Make your own music
Make music with basic software
Long before Zoy Nicoles became the frontman for the popular Canadian rock band, Mudmen, the 30-year-old singer/songwriter would log countless nights in recording studios fleshing out ideas for new songs.
"I don't want to think about how much time and money I spent on studio time," recalls Nicoles. "Today, I can do virtually everything on my computer at home—and if I can learn how to do it, anyone can," adds the musician.
Nicoles is one of thousands of people around the world who have turned to computers to write, record, and edit music using one of many new software packages available today. Programs now exist for all ages and skill levels—from interactive music lessons to toying with pre-made dance loops to virtual recording studios.
Nicoles, who uses ACID Pro, says today's software packages are powerful, easy to use, and fun. For example, he says, "I can slide a bar up and down to change the beats per minute—without altering the pitch of my voice—so I can see what a fast song would sound like as a ballad."
Kids can also benefit from these music programs, says Jodi Weiner, a school teacher. "I use music as a tool for teaching—it teaches kids to express themselves; it lets them explore their personal space in a creative way," says Weiner, the mother of two-year-old twins. "Music is also ideal for shy kids or for those with low self-esteem, and for ESL [English as a Second Language] students."
Computers make music a fun, interactive, and convenient activity for students, says Weiner. "It's an accessible vehicle for kids in a medium that they understand and enjoy. With a click of the mouse, you can have kids play something on the computer and then have them write what they feel about the music."
Let's take a look at three popular PC music programs—one for beginners, one for intermediate users, and some more advanced tools for professional applications.
Beginners: Morton Subotnick's Making Music
Kids can unleash their inner composer with this fun and educational music program designed for children old enough to use a mouse effectively. For those under three, parents may opt to take control of the navigation while a child sits on their lap. Award-winning composer Morton Subotnick, a pioneer in creating interactive computer music systems, built Making Music to let children experience what it is like to compose music by using their ears and eyes.
The emphasis here is on learning through fun. For example, kids can toy around with animal "building blocks" to create unique melodies. Players can then change the pitch and rhythm by lining up birds on a wire, which resemble musical notes. In another area of the program, you can choose from 16 instruments on the screen to hear what they sound like and then create melodies and rhythms individually or together. Kids can use the mouse to "draw" music on a blank canvas and save their creations for playback at a later time.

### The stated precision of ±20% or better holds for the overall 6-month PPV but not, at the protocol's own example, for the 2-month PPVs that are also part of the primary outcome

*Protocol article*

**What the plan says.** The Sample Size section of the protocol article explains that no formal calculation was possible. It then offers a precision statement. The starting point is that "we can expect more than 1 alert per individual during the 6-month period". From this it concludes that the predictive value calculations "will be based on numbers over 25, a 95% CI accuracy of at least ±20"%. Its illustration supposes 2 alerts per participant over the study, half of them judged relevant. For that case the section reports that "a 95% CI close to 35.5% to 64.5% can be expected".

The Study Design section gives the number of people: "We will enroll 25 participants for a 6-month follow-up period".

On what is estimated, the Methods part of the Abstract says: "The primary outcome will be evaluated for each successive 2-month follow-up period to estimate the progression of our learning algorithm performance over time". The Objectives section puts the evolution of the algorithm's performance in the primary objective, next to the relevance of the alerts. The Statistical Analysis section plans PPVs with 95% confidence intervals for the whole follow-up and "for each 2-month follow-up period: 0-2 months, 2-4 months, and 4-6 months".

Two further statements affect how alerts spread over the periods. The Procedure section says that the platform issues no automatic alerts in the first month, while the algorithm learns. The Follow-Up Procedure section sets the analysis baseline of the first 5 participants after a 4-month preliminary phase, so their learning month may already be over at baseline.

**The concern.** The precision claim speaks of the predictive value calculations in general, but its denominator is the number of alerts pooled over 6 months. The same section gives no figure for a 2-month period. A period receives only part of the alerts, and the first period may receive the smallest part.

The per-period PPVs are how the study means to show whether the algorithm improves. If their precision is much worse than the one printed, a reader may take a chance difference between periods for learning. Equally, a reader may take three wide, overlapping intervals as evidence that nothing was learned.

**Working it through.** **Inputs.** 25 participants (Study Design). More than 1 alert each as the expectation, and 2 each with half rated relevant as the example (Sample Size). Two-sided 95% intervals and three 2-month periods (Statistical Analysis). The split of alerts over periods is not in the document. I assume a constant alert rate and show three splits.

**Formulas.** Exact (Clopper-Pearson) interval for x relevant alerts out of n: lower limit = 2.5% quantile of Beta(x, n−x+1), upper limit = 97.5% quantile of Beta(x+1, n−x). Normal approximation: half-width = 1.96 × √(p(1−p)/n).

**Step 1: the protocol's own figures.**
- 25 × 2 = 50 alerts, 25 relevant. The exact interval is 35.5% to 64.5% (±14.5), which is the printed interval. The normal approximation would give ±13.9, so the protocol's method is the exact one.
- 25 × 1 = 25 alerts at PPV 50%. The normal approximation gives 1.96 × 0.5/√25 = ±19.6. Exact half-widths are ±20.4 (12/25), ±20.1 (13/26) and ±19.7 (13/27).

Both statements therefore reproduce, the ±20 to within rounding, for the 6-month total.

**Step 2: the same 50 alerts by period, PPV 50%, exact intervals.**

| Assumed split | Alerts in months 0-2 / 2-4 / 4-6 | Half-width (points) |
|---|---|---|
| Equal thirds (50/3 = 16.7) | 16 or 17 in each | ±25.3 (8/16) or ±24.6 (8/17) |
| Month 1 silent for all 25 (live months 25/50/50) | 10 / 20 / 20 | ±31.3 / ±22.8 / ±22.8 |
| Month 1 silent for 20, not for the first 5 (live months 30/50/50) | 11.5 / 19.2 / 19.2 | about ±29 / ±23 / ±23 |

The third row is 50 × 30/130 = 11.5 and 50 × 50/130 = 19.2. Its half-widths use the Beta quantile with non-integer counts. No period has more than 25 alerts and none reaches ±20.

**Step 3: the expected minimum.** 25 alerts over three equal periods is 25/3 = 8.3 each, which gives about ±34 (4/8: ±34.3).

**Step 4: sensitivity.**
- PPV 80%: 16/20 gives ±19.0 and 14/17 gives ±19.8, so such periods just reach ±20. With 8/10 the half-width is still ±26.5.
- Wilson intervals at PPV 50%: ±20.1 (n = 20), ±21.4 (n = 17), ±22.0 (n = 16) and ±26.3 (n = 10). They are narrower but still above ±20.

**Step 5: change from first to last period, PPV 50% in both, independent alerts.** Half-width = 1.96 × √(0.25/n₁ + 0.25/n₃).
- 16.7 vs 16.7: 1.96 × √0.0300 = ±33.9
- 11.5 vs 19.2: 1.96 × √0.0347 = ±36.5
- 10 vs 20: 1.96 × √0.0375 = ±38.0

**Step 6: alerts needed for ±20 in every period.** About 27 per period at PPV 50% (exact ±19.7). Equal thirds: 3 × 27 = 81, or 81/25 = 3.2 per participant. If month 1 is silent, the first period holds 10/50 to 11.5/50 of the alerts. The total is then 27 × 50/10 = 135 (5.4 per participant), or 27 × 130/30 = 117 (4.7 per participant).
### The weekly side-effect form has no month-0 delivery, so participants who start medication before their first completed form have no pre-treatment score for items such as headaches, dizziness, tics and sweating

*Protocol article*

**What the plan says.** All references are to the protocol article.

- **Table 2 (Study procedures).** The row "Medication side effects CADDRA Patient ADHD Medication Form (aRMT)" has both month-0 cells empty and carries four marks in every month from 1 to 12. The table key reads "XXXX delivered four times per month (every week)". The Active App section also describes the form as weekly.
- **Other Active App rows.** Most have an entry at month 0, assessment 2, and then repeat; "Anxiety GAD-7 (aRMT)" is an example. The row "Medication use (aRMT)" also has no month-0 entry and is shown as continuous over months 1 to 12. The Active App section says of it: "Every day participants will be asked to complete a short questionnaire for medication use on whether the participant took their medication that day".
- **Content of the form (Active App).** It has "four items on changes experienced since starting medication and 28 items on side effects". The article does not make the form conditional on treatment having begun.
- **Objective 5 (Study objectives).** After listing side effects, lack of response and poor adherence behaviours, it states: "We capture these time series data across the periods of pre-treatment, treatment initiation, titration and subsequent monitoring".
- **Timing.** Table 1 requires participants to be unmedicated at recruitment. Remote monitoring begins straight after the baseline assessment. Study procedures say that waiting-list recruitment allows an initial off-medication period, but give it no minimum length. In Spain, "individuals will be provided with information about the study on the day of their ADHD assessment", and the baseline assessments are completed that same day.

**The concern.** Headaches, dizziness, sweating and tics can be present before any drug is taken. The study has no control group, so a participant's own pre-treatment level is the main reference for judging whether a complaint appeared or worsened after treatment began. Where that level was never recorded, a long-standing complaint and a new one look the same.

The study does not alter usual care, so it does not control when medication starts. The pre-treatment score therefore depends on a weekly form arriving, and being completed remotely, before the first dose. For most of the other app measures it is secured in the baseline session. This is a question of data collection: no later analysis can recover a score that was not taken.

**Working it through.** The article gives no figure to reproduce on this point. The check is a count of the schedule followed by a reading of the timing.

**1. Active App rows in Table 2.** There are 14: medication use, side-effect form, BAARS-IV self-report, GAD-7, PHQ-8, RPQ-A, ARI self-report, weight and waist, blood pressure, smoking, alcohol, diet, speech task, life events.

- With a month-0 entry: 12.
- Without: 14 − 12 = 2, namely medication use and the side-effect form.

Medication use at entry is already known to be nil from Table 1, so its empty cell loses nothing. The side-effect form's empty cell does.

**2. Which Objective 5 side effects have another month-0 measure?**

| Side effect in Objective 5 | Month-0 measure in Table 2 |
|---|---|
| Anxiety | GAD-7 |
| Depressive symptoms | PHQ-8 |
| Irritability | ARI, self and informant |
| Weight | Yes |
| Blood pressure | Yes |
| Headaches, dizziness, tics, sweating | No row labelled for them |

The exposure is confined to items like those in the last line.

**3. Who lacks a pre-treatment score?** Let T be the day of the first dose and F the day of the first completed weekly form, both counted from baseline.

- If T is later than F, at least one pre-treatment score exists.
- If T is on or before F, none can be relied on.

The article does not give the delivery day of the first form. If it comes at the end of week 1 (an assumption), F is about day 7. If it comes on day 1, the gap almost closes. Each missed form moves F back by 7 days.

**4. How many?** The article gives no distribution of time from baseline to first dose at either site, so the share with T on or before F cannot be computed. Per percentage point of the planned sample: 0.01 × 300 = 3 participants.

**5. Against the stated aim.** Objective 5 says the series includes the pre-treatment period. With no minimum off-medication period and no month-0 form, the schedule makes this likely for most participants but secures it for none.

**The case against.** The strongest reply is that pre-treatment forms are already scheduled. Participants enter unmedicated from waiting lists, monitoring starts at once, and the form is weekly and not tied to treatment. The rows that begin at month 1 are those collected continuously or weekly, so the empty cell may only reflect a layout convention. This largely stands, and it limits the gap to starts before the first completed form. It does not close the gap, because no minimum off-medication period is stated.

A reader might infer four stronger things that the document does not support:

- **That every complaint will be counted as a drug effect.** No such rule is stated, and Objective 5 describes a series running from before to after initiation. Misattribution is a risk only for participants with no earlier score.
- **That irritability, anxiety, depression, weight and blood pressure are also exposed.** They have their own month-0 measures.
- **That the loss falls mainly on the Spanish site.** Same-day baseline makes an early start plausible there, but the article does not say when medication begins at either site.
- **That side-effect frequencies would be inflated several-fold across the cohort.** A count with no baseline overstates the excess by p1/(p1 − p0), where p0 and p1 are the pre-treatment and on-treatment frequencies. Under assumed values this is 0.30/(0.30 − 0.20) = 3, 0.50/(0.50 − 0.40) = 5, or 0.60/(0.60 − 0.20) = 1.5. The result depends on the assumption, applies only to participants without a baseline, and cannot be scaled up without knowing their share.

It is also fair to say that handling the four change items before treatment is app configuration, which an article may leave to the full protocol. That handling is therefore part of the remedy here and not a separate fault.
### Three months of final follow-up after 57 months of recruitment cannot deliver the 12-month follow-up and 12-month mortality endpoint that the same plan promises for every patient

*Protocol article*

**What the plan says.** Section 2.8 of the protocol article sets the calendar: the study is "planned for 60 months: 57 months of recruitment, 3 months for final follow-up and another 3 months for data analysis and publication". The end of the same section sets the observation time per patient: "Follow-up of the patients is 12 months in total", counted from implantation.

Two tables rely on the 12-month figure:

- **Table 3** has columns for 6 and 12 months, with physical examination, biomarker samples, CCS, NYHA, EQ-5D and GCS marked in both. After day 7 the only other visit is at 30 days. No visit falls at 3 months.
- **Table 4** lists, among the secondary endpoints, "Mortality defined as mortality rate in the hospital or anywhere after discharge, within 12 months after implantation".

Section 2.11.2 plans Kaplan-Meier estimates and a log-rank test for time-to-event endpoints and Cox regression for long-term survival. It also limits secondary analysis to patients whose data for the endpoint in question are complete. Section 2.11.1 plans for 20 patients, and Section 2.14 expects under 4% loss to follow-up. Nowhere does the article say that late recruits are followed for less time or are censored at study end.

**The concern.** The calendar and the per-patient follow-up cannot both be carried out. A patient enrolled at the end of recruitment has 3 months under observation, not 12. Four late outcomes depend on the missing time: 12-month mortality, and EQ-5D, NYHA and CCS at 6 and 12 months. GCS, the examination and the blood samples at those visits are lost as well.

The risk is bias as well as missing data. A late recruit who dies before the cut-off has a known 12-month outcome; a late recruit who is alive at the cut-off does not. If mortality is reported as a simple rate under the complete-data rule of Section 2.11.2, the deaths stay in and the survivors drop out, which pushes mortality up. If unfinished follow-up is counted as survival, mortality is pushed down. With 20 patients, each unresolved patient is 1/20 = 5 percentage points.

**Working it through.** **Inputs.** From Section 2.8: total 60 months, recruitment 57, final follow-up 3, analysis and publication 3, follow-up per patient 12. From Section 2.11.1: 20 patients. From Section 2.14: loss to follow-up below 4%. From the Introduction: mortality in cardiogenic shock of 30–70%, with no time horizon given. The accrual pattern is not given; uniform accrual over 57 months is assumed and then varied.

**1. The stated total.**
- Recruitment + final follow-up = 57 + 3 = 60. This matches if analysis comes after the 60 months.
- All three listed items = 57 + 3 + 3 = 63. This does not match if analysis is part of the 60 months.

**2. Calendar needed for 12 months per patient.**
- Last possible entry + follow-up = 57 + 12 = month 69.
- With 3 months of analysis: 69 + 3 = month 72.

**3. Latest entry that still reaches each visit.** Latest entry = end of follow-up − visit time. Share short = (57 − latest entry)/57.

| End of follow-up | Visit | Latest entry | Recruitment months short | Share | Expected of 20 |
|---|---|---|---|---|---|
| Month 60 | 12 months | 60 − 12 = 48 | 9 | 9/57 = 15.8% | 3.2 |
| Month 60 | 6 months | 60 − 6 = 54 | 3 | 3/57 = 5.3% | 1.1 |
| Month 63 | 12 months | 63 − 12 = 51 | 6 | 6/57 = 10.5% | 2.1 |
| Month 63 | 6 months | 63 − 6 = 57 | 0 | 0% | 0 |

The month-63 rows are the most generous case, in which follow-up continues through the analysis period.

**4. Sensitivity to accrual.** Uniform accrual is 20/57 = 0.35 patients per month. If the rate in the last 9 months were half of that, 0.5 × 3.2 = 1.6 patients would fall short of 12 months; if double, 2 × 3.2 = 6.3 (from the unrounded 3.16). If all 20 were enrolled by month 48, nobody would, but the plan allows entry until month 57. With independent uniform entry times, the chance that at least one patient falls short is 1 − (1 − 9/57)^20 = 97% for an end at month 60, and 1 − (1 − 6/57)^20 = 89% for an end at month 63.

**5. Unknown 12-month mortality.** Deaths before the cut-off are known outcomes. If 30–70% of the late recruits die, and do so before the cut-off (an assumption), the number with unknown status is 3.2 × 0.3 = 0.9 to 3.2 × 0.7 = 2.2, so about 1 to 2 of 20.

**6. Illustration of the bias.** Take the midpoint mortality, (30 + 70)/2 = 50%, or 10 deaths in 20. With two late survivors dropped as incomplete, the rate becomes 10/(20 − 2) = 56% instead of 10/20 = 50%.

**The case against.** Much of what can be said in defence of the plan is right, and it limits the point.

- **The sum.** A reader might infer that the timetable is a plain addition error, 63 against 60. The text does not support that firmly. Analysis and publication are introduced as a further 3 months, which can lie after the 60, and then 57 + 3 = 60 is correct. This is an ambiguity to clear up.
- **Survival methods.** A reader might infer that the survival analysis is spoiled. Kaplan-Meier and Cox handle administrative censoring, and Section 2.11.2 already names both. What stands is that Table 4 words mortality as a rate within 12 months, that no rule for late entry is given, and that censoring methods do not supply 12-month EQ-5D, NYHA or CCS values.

What's more, four different computer games challenge kids to listen to hear if two or more melodies are similar or different. Correct answers reveal new puzzle pieces.
Intermediate: MAGIX Music Maker or Songsmith
Already a hit in Europe, MAGIX's music creation software helps musicians make music, regardless of their prior knowledge..
In particular, Music Maker lets users select from thousands of pre-made loops and samples from various instruments. Alternatively, it's possible to import new music clips from real instruments, CDs, or digital music files (as well as original vocal tracks). Users can preview loops and samples and then drag and drop them onto the screen. The program allows for 96 separate music tracks.
Among the features in this edition is a sophisticated drum machine, enhanced editing tools, and a vocal tuner that automatically corrects recorded vocals (and can create an entire choir from a single recorded voice). Saved performances can be played inside the program or can be exported to a file playable via Windows Media Player.
Microsoft Songsmith helps users create songs using just their voices, by choosing musical accompaniments to match whatever they sing. First, users choose a general style for a song and set a tempo. Then they sing whatever song is in their heads into a microphone, while listening to a percussive beat. When they’ve finished recording, Songsmith detects the key, selects the chords and plays the song back with accompaniment. Users can edit the score, export the music to disk and share it with others.
Advanced: Cubase or Music Creator Pro
Windows 7, Windows Vista and Windows XP users have many choices when it comes to high-end music creation and editing software packages. Both Cubase and Cakewalk Music Creator Pro are sophisticated PC tools, each of which can be used with a PC keyboard (virtual instruments) or by attaching instruments to a compatible sound card (such as a MIDI keyboard).
These programs offer more advanced audio-mixing options compared to other products, while including more standard loop- and pattern-based arranging found elsewhere.
This latest version of Cubase adds "audio warp" effects such as real-time time stretching and pitch shifting, and support for ACID files. It is Nicoles' program of choice. "I never thought computers could be used to write and record a song, and so easily, too," he says. "It's fantastic. This is the future."
on Jan 26, 2010 | Computers & Internet